Because of the presence of UV light alone, a Dynatrap will draw in practically any flying insect that lands on the base of the trap. This includes moths, flies, gnats, stink bugs, and wasps of all varieties.
Where Can You Use a Dynatrap?
Dynatraps are made in multiples sizes and many will be labeled as indoor or outdoor based on what specifically they were designed for, but you can feasibly use any model either indoors or outdoors. The fan is ultra-quiet, and you would need to have your ears close to the product to hear the fan.
If you want to use your Dynatrap outdoors, a large size model is likely your best bet. The outdoor models are labeled for the size of the property you’re trying to cover – 1 acre, half an acre, etc.
When placing the trap outdoors, you should try to keep it away from other dominant light sources like a porch light. Large models can draw in mosquitoes up to an acre in all directions.
If you want to use a Dynatrap indoors, the smaller units are ideal. These units are compact and lightweight and can be placed practically anywhere.
An important detail to keep in mind is that Dynatrap’s are powered solely by electricity. The power cord on most models is 6 feet long so it should reach most indoor outlets but if you need to place a trap some considerable distance outdoors, you will need to make sure you have a long and durable extension cord to run the trap.
Where Should You Place the Dynatrap?
Proper placement of the Dynatrap is key. Many homeowners will mistakenly place the trap on the front or back porch where the main light will clash with the low-luminosity attractant of the UV light within the trap.
It’s not practical to run the light during the day since mosquitoes typically prefer to search for human blood at night with dawn and dusk being the most active times. If you want to run the product during the day, hang the trap from a tree with ample amounts of shade underneath or in a dark garage if you have mosquito problems in sheds.
It may also help to place the trap a good distance away from your home. If you are congregating outside, the mosquitoes will ignore the trap and head directly for you. Place the trap about 40ft away from the home with an extension cord to keep mosquitoes away from the home and drawn solely to the CO2 emissions of the Dynatrap.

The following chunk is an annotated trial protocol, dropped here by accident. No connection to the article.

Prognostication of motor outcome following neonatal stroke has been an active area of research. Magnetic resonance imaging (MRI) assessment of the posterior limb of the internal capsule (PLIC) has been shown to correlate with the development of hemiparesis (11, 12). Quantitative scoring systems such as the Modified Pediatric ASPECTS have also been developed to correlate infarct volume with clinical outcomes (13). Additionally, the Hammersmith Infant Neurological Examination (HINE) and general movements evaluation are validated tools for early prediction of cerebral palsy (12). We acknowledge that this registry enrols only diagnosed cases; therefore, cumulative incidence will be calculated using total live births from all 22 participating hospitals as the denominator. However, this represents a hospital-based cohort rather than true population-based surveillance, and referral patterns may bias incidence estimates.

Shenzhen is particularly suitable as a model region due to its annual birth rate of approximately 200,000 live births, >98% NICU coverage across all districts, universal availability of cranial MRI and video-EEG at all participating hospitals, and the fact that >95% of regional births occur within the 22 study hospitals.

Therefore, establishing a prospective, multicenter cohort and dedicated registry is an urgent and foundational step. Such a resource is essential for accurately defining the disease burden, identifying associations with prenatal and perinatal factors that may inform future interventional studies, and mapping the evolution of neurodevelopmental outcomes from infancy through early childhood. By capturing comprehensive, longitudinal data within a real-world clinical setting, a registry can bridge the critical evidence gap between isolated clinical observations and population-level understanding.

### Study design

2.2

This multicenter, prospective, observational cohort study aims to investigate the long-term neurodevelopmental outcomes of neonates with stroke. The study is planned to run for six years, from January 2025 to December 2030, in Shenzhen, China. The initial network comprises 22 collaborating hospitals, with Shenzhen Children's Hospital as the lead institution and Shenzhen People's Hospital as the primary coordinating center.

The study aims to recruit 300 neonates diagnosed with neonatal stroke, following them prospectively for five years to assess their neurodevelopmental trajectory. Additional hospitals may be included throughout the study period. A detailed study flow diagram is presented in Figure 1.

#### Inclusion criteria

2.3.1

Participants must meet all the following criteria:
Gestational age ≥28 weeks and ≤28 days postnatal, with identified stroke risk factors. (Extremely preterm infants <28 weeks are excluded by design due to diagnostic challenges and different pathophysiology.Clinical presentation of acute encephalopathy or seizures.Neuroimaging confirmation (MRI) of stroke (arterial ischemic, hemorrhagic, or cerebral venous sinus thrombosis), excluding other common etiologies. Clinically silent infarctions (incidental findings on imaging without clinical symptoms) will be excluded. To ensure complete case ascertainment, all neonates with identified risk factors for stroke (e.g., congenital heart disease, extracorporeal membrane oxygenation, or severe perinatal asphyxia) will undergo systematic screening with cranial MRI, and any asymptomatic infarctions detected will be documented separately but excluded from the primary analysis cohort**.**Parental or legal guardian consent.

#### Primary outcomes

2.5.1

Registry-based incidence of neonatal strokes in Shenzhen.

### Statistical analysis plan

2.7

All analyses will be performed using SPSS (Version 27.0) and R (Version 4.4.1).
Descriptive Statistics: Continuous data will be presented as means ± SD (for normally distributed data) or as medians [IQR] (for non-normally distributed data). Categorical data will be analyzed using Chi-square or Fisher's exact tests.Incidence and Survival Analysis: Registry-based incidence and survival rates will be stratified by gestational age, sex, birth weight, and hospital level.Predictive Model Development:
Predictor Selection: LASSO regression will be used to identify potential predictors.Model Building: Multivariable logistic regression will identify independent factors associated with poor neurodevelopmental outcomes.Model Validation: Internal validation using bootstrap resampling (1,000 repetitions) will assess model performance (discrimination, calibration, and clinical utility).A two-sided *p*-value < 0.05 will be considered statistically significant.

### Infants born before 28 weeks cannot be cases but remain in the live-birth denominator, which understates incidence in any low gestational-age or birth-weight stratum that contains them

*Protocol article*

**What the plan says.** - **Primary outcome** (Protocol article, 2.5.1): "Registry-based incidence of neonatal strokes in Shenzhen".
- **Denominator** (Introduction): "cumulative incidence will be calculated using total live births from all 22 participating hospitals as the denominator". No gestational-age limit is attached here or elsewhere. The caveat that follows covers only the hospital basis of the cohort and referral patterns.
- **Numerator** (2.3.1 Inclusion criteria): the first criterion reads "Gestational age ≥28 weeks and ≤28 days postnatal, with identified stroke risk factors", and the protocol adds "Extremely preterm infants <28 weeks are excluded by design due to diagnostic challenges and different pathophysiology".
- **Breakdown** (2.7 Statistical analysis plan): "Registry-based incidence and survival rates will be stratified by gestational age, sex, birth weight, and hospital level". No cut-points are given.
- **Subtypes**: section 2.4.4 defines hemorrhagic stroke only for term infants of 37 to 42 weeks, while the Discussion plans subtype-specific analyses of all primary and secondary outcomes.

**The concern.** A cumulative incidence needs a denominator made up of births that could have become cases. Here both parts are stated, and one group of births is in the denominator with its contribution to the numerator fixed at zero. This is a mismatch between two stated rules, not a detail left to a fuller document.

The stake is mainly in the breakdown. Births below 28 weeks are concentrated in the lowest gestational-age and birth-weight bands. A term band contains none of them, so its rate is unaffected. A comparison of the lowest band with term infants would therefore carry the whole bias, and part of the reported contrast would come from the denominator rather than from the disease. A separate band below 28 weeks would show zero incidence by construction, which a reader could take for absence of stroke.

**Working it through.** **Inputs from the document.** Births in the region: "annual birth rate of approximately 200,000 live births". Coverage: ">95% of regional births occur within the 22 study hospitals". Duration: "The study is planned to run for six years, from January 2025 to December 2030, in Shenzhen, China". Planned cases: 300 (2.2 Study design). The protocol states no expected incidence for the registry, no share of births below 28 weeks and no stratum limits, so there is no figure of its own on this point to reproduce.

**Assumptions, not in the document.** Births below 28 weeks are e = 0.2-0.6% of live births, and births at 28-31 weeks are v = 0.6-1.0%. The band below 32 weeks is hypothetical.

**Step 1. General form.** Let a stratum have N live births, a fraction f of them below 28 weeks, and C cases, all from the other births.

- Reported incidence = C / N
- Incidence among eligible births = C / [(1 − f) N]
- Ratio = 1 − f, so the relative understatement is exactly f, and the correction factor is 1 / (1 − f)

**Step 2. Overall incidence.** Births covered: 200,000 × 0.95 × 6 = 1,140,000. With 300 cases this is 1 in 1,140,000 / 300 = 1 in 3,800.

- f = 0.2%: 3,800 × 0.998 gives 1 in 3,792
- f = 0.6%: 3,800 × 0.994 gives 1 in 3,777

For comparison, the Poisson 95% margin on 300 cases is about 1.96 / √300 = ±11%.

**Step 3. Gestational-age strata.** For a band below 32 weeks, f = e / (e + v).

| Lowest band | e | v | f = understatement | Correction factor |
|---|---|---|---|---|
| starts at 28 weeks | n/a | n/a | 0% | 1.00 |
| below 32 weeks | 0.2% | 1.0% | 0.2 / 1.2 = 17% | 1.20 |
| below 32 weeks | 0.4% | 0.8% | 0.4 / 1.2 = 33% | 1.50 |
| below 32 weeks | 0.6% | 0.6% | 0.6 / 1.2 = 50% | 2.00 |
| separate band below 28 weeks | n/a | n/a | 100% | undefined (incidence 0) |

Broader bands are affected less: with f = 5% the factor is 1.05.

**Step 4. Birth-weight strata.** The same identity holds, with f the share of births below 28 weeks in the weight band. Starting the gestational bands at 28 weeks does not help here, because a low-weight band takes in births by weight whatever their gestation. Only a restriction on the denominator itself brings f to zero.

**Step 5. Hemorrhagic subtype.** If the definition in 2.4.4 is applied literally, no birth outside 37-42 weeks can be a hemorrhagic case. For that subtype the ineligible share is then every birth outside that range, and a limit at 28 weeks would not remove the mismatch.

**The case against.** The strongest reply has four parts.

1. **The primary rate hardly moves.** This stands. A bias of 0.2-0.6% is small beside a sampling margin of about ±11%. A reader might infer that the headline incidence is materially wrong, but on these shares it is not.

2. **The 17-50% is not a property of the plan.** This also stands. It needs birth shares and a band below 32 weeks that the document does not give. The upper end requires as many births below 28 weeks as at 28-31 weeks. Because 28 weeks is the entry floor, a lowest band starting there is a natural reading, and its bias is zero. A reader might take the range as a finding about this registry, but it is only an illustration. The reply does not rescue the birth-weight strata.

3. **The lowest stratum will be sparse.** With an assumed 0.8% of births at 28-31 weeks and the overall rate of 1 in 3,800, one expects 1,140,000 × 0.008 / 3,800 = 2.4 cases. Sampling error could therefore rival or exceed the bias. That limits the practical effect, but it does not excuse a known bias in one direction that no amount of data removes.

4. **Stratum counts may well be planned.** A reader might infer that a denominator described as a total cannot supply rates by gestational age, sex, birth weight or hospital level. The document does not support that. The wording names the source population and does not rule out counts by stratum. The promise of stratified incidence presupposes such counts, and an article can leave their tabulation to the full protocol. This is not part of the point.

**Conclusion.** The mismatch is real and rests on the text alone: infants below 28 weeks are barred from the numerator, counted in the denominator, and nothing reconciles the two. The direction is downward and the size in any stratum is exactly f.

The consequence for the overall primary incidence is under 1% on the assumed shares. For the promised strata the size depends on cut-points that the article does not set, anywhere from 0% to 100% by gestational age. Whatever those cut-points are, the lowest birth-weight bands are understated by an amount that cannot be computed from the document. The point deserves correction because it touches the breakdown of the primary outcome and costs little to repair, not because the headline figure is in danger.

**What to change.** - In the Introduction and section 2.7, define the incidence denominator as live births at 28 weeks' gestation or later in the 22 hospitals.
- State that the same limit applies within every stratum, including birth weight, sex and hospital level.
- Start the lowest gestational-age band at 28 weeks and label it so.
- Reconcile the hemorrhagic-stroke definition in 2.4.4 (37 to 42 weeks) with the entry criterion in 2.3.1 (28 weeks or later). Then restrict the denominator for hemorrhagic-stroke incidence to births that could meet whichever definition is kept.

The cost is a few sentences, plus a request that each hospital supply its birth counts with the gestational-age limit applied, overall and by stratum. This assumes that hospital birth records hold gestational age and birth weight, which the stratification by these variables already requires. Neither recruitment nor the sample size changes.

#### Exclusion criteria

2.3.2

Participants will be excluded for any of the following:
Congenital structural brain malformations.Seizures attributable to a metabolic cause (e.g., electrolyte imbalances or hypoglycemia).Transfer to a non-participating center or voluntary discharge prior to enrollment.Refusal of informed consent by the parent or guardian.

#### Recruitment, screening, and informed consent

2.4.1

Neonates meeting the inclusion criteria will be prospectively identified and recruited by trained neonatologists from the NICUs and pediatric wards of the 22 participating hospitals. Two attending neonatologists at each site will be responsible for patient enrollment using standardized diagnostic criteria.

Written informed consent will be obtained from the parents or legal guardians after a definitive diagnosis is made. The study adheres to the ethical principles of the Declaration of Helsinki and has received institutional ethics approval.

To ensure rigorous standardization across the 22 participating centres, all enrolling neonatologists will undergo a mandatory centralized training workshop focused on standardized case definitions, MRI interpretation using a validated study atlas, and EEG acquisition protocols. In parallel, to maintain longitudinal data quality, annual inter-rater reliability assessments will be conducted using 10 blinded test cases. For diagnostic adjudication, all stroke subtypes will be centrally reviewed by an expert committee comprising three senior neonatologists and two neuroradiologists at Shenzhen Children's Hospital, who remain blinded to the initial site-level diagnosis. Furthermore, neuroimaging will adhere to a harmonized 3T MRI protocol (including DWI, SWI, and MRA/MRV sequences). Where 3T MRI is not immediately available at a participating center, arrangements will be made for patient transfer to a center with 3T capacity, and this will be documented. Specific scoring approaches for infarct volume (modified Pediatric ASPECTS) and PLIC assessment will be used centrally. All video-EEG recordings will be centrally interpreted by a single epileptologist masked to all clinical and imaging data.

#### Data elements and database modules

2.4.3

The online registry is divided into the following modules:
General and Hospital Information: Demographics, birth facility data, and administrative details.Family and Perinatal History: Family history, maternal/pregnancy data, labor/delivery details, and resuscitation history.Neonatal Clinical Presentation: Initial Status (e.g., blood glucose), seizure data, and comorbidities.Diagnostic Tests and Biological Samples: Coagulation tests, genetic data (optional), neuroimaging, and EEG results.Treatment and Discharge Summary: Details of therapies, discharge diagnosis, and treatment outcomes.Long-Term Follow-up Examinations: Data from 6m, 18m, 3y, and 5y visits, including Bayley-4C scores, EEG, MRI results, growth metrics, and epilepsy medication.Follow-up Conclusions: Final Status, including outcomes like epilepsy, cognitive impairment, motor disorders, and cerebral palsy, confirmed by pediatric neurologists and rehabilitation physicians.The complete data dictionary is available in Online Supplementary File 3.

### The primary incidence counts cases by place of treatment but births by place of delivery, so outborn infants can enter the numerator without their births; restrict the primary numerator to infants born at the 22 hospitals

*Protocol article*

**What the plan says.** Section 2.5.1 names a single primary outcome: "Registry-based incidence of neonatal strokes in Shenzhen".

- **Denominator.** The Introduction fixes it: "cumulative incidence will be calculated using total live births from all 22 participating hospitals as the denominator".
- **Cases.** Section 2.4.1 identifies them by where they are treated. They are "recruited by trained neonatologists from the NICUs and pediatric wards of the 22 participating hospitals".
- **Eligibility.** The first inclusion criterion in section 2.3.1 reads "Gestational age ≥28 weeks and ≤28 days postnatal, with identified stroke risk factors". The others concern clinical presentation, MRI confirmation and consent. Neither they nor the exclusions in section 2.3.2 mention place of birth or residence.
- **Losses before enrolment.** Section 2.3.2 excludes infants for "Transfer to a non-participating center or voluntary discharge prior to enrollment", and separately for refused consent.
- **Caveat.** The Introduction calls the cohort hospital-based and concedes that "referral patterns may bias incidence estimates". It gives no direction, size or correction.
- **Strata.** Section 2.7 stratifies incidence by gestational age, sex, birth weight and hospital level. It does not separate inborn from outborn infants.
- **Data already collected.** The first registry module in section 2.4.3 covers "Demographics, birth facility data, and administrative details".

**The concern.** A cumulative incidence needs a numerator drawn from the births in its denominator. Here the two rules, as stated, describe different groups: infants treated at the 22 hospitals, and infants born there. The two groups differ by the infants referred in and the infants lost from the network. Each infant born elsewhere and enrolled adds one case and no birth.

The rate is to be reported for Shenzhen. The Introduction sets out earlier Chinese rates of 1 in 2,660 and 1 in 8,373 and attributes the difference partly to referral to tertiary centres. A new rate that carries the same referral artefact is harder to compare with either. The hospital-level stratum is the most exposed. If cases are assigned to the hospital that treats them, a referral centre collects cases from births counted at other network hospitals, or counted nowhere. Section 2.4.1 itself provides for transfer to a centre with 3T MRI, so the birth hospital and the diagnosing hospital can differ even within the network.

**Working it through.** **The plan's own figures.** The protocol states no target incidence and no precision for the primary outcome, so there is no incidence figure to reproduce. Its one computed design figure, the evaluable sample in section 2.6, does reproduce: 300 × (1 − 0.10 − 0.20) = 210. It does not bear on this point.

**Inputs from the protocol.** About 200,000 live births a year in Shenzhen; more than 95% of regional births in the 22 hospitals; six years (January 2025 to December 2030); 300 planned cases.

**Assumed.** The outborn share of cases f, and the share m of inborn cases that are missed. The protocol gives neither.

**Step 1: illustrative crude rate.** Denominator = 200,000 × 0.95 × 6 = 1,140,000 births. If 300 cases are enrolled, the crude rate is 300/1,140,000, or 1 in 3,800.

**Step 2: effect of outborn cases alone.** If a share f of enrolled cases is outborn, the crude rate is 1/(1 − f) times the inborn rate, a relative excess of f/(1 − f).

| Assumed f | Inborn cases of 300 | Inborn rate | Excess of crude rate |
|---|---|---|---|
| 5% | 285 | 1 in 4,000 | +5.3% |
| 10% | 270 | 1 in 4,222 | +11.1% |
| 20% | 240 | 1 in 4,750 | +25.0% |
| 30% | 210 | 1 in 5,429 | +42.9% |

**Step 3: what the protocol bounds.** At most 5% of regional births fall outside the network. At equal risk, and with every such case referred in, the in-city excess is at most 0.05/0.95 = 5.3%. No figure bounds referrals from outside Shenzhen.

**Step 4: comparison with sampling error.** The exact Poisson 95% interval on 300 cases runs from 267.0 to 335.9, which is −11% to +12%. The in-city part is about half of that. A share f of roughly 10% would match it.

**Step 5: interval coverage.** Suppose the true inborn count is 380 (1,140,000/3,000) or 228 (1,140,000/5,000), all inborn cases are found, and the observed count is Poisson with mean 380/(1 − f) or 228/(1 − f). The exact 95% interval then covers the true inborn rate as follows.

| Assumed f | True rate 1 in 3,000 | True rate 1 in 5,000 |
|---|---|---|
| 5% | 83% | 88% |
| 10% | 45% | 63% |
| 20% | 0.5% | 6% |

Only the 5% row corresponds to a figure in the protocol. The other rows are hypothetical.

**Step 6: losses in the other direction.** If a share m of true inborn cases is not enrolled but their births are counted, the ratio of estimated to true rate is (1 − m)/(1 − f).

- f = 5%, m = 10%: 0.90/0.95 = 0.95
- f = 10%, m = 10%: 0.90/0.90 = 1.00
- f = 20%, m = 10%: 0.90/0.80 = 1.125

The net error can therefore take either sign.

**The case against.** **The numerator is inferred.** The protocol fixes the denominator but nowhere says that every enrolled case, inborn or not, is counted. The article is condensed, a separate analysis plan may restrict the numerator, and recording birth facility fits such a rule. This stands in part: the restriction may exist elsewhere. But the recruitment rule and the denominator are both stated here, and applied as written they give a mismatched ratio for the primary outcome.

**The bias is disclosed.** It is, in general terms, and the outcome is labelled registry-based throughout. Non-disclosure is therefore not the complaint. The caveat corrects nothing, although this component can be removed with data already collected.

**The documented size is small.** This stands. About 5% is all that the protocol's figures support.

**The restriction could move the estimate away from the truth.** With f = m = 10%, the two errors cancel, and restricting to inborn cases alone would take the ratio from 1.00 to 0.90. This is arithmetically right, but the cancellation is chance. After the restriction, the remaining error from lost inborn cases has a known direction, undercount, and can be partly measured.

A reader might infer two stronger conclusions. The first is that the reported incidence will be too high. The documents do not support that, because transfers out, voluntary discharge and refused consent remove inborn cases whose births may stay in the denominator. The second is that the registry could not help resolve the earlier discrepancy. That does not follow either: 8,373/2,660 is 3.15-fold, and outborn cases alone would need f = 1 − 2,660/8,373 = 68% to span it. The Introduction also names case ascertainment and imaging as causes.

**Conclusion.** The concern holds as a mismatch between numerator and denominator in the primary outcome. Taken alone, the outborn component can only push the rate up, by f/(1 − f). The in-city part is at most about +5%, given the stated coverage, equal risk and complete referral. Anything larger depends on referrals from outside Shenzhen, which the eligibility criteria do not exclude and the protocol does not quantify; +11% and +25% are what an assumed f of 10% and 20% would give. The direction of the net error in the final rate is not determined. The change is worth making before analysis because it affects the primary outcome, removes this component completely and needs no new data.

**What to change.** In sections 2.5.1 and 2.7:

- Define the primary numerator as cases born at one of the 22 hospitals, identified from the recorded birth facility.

Additionally, height is also a key point to remember. Be sure and suspend the Dynatrap at least 3-6ft from the ground. Mosquitoes are not ground-dwelling insects, and their vision is typically not focused on the ground or anything smaller and lower to the ground than the height of a person or a dog for example.
Mosquitoes are also such lightweight and weak fliers that they don’t like to venture too high in the sky so anything higher than 6 feet may not catch their interest.
Indoors, it is best to follow the same procedures and at least place a Dynatrap in rooms with little to no light sources. Always remember that if you are in the same room as the trap, you’re a competing source of CO2 so you may still draw their interest..
How Do You Clean the Trap?
Cleaning a Dynatrap is designed to be easy and quick. For quick cleaning, all you need to do is power down the trap by twisting it to the off position. Be sure and unplug the trap as well just to be safe.
Twist the bottom retaining cage until it detaches from the top base. Depending on the model, such as most outdoor-themed models, there may be screws in place holding the retaining cage to the top base. If so, twist these off with a screwdriver to remove the retaining cage.
Simply empty the dead insects and debris into a trash bag and use the included brush to scrape and brush any remaining debris into the trash can as well. Put the trap back together and this is all that is needed for basic cleaning. Be careful not to press down too hard on the cage screen to prevent puncturing it.
Sometimes you may also need to clean the fan to remove dust or debris that builds up. For this process, the included brush should be used once you detach the retaining cage and have access to the fan blades. Be sure to remove all the dust and debris until the blades are clean to keep the blades running effectively.
Do I Need to Replace the Bulb?